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The Ground Plan as a Tool for The Identification and Study of Houses in an Old Kingdom Special-Purpose Settlement at Heit el-Ghurab, Giza

  • Author(s): Kamel, Mohsen E.
  • Advisor(s): Wendrich, Willemina Z
  • et al.
Abstract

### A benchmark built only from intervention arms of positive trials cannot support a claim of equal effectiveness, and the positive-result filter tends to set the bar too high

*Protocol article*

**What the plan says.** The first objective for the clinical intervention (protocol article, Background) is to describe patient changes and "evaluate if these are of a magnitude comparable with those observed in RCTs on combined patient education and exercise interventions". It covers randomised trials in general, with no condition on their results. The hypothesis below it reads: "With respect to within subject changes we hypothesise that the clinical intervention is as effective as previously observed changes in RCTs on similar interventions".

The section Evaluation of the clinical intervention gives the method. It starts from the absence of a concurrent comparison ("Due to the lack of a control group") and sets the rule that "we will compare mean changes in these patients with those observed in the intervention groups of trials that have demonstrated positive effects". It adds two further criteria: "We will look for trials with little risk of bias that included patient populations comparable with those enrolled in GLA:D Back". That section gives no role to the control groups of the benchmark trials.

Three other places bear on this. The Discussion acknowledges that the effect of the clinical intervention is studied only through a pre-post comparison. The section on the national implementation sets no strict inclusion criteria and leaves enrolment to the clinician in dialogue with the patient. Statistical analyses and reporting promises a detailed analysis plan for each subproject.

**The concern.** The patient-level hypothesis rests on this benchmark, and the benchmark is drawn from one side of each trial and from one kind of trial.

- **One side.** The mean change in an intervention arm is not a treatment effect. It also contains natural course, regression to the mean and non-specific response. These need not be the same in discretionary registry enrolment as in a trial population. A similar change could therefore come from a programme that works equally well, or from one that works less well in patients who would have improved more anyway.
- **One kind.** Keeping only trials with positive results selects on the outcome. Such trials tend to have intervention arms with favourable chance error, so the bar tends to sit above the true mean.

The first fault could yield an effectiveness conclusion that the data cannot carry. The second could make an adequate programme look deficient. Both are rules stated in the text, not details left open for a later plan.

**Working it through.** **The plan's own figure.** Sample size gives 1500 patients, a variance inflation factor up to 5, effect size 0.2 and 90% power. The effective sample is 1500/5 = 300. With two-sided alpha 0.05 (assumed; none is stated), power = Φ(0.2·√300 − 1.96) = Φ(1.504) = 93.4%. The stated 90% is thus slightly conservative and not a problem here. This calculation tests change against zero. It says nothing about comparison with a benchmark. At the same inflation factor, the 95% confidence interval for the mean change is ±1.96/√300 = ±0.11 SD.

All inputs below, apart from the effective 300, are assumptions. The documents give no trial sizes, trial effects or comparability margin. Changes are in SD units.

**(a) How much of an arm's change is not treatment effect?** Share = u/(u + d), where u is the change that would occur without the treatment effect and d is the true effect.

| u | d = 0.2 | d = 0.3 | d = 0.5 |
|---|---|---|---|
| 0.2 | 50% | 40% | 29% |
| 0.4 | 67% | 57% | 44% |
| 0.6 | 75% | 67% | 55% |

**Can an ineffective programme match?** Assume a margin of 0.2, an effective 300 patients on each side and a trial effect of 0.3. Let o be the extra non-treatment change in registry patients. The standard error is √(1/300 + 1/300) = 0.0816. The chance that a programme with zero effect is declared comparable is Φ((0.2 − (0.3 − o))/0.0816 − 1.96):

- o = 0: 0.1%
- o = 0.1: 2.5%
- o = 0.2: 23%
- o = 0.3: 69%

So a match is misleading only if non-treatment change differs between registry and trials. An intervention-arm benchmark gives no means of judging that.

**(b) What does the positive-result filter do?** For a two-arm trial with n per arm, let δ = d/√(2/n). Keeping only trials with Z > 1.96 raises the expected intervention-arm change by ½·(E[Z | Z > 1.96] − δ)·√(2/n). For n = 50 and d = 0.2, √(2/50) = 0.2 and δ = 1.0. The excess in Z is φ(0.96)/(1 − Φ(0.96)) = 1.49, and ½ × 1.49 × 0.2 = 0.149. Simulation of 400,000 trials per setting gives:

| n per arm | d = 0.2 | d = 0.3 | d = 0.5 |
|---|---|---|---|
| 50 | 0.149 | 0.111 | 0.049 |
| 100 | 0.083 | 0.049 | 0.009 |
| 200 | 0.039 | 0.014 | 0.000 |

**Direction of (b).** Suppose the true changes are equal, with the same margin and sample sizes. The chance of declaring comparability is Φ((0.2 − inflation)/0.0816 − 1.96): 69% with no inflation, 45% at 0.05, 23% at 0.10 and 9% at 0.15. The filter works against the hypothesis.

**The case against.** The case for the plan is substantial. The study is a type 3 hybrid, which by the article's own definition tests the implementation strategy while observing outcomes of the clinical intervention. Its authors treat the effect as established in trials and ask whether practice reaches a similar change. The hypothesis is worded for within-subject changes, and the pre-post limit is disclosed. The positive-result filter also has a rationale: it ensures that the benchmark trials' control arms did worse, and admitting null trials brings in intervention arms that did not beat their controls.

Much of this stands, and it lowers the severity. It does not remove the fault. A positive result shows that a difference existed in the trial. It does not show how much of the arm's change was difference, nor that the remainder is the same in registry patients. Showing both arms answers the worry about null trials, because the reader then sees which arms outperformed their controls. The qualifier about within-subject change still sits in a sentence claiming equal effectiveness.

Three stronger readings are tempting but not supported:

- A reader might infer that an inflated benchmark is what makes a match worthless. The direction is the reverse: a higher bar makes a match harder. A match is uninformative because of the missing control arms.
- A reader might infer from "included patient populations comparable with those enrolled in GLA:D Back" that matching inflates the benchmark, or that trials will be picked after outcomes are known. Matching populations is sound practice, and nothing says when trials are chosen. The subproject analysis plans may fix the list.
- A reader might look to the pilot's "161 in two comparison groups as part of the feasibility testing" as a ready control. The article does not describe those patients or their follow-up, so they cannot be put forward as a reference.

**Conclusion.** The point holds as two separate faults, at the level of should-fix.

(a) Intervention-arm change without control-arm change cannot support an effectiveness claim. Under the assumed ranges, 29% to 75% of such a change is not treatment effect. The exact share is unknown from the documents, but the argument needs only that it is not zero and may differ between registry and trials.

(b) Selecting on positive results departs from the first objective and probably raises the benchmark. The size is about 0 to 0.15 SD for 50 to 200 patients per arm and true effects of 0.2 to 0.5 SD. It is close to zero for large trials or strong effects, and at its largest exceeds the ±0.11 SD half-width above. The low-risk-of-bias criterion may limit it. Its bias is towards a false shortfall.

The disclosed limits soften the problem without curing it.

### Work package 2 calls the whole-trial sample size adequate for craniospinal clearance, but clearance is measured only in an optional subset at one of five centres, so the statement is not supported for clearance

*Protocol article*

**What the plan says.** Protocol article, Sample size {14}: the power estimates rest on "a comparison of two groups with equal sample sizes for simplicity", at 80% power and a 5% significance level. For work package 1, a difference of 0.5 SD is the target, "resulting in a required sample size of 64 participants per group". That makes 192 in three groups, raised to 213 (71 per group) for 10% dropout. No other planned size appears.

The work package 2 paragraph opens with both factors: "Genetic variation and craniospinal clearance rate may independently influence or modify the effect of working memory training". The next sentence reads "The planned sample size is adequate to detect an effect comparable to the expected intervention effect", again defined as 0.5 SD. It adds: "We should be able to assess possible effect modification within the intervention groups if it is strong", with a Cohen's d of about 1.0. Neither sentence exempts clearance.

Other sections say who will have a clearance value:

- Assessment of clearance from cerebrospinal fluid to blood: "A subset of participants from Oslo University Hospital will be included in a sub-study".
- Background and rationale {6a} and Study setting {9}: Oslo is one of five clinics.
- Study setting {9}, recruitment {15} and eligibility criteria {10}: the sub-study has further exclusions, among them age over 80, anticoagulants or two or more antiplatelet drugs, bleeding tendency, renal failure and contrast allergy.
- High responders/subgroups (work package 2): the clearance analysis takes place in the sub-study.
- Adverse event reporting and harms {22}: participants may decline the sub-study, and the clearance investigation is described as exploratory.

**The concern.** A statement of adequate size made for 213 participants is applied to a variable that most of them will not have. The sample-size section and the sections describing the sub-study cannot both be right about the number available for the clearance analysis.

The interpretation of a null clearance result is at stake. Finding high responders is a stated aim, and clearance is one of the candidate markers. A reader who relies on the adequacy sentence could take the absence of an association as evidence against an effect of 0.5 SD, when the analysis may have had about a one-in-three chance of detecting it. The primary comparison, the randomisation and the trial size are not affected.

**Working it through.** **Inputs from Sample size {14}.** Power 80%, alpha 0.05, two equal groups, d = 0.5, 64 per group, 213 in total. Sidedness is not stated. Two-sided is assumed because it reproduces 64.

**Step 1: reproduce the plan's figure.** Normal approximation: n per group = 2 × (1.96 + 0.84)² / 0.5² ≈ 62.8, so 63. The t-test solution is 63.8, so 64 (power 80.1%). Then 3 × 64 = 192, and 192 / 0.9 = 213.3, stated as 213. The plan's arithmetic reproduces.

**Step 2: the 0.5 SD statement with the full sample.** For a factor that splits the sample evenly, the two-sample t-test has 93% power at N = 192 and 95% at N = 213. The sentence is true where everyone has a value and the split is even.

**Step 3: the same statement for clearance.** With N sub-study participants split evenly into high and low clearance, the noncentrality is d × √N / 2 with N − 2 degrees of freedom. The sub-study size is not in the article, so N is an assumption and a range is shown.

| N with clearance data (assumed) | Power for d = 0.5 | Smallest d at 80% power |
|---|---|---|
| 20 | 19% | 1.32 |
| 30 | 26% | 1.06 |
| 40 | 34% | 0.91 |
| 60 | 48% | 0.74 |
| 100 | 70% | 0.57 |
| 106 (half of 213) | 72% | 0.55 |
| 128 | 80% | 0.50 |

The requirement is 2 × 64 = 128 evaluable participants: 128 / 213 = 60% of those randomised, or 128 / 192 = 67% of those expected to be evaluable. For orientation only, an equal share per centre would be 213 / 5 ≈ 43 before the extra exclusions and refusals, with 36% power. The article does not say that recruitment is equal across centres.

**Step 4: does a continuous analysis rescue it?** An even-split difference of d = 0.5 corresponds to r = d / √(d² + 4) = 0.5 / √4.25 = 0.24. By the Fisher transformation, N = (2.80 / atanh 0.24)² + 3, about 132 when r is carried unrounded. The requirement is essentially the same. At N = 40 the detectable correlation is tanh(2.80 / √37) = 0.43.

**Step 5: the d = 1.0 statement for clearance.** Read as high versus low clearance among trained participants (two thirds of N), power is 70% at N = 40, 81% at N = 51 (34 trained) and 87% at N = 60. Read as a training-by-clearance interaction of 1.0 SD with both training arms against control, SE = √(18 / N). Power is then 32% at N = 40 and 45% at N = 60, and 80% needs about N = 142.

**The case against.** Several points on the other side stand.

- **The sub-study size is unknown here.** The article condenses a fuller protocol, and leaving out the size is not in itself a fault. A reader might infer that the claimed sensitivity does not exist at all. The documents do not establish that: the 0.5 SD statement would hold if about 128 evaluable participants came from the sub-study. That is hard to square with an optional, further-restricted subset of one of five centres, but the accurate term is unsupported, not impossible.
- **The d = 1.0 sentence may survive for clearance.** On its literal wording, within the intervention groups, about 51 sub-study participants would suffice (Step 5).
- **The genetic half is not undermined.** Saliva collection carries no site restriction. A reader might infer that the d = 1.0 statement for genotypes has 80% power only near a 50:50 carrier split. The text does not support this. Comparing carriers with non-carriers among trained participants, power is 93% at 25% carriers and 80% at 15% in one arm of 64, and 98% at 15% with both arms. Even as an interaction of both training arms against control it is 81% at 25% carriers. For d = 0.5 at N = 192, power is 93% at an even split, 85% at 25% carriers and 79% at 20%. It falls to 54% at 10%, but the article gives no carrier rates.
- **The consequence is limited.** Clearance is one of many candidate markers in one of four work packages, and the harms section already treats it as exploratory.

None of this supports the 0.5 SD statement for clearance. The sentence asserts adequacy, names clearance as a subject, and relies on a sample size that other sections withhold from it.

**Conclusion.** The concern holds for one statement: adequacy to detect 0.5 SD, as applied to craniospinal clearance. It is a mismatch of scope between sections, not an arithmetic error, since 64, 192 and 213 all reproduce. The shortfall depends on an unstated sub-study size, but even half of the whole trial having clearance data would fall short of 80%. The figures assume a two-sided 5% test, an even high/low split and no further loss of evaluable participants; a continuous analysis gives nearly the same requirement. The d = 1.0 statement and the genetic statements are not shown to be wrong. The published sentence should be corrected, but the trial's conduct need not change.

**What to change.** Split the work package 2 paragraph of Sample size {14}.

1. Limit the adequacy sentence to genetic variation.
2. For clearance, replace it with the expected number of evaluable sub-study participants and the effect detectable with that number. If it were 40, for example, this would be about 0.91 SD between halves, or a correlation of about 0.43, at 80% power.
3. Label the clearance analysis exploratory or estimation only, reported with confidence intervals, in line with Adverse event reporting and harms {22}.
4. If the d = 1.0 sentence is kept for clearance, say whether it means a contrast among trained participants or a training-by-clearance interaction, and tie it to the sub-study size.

The ground plan is an essential goal of the settlement archaeologist. For the archaeologist who would attempt to glean evidence of settlements of the Old Kingdom (c. 2543 - 2120 BCE), the ground plan is most often the ultimate goal, for although the seemingly eternal stone funerary monuments of Giza dominate the Old Kingdom landscape (both literally and figuratively), the Pyramid Age has not left standing the mudbrick walls of the houses within which people lived--the preponderance of Old-Kingdom wall remnants comprising mere centimeters. Without an accurate ground plan, material culture and faunal and botanical evidence have no context. This study presents a detailed, concrete analysis and comparison of the ground plans of two structures that can be interpreted as houses from the Old Kingdom, 4th-dynasty (2543 – 2436 BCE) settlement site of Heit el-Ghurab at Giza. The houses whose ground plans are presented here are representative of a corpus of unpublished probable dwellings from this site, which excavation suggests was a “special-purpose” settlement that housed and provisioned the personnel engaged in the monumental constructions on the Giza plateau.

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